At the University of Rhode Island, the “ONCAMPUS” Rhode Island program is a language support program for first-year international students that gives them opportunities to learn more about American culture.

According to Program Director Linda Foley-Vinay, the international students undergo a sort of hybrid program, taking two or three courses with all other URI students and then two to three courses that are limited to them. “The point of [these classes] is to make sure that they’re learning how to be successful students in the United States and how to develop those skills and habits that are necessary for success,” Foley-Vinay said.

There are 22 students in the “ONCAMPUS” program from all different locations around the world.

“[‘ONCAMPUS’] is a very diverse program, and we would like to be even more diverse,” Foley-Vinay said. “Right now we have students from India, Pakistan, Nigeria, China, Taiwan, Republic of Congo, Brazil, Saudi Arabia, Croatia. We’re unique because some schools just choose one general area of the world and concentrate their recruitment there, but we’ve got a nice diverse group.”

“ONCAMPUS” is a program that affects the community as a whole. “The idea and the mission of bringing this program here to URI is to help diversify and bring more international students in,” Foley-Vinay said. “It gives URI students an opportunity to meet other students from other parts of the world that they might not have met.”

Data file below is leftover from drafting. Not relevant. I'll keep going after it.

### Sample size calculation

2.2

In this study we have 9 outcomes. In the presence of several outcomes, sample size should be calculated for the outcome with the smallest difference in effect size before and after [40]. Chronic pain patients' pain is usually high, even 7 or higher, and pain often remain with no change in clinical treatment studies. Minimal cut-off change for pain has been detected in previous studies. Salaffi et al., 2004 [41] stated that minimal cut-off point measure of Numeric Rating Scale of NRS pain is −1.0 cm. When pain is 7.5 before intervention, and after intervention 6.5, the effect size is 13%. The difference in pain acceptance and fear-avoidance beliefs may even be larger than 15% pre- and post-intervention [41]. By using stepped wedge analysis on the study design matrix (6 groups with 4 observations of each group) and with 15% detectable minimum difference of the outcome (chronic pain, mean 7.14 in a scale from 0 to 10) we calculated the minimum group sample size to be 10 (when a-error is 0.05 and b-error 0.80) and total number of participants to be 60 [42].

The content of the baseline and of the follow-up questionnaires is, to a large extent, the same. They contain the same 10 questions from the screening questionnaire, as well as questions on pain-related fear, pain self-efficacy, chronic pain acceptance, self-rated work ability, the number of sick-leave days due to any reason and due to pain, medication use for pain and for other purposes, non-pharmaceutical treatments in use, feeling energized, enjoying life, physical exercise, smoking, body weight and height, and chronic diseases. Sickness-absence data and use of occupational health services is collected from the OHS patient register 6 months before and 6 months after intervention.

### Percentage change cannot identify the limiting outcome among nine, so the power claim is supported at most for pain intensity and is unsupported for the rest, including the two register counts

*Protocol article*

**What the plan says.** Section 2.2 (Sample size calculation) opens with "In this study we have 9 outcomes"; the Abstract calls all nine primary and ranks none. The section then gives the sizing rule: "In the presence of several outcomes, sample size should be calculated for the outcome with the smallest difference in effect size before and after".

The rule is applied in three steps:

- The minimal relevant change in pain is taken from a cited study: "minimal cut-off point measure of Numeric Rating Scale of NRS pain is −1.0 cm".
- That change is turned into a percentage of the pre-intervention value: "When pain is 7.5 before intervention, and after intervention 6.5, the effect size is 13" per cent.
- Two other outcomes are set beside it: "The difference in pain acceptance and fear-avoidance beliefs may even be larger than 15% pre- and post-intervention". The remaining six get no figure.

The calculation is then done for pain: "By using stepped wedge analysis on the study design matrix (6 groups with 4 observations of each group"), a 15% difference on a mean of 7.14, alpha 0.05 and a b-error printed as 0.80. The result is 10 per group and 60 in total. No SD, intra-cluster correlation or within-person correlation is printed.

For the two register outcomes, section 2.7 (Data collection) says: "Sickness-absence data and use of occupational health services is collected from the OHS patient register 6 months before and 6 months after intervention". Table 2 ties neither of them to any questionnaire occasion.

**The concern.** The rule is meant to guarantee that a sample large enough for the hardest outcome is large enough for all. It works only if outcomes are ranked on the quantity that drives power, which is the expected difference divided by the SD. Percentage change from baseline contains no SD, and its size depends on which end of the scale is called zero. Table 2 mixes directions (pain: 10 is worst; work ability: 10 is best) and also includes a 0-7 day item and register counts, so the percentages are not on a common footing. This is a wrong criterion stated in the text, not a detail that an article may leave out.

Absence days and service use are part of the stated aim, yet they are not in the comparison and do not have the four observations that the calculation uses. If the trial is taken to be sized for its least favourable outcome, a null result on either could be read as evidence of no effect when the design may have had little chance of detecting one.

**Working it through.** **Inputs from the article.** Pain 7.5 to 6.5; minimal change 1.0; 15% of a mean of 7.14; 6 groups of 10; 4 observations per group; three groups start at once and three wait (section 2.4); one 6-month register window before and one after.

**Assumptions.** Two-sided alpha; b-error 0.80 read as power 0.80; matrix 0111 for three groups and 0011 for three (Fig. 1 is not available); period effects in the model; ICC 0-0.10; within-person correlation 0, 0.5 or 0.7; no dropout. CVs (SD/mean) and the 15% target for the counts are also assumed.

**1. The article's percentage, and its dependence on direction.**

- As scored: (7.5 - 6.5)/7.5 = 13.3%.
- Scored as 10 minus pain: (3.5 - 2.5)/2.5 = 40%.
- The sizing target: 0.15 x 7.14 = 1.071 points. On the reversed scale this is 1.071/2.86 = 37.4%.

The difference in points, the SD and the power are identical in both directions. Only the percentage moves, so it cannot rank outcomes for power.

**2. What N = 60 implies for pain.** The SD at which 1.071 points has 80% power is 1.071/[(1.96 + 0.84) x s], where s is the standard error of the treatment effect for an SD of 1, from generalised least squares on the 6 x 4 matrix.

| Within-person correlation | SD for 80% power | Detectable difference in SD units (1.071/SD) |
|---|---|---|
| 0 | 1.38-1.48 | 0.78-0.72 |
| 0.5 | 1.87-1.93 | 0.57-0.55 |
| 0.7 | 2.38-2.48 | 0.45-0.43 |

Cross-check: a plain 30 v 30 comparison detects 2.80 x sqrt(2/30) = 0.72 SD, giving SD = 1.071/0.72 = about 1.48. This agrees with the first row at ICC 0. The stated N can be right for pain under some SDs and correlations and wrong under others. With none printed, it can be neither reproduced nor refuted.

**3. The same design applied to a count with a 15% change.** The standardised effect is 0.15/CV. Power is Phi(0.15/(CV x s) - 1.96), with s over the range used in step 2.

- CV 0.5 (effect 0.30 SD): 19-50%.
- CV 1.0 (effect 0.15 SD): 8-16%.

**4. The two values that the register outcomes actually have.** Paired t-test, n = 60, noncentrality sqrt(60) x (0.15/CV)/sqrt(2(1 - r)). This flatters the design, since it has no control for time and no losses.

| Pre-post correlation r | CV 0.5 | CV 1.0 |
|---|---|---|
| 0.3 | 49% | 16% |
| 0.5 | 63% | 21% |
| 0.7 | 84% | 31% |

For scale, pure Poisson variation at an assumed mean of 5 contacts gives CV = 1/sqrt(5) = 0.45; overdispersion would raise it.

Foley-Vinay described how the location and community of URI are big factors that attract international students. Being in-between Boston and New York City, the URI campus is a perfect spot in the middle of everything for students to stay.

Like many first-year college students, some face challenges adjusting to college life.
“That transition from having a very structured learning experience at the high school level and then coming to an environment where you’re expected to be an autonomous learner and make your own best decisions for yourself is a really hard transition, especially when you’re also making all of these big changes,” Employee Assistance program instructor Michael Robinson said.

International students face their own unique challenges. “I think being acculturated to living in the United States is a challenge for some, not all,” Foley-Vinay said. “Some of our students are very exposed to the U.S. and American culture and for other students, it’s more difficult because it might be their first encounter.”

“ONCAMPUS” is important, not only to the students but for faculty involved as well. “I probably most enjoy getting to know the students and I feel like I learn more from them than they probably learn from me,” Robinson said.

Student Success Advisor Alexis Hall said, “I really love meeting and talking with the students because they’re experiencing this kind of U.S. college experience for the first time, and it really allows you to see things from their perspective and kind of fall in love with the great parts of that again and that happens every time we get new students so that’s something that’s really exciting to be a part of.”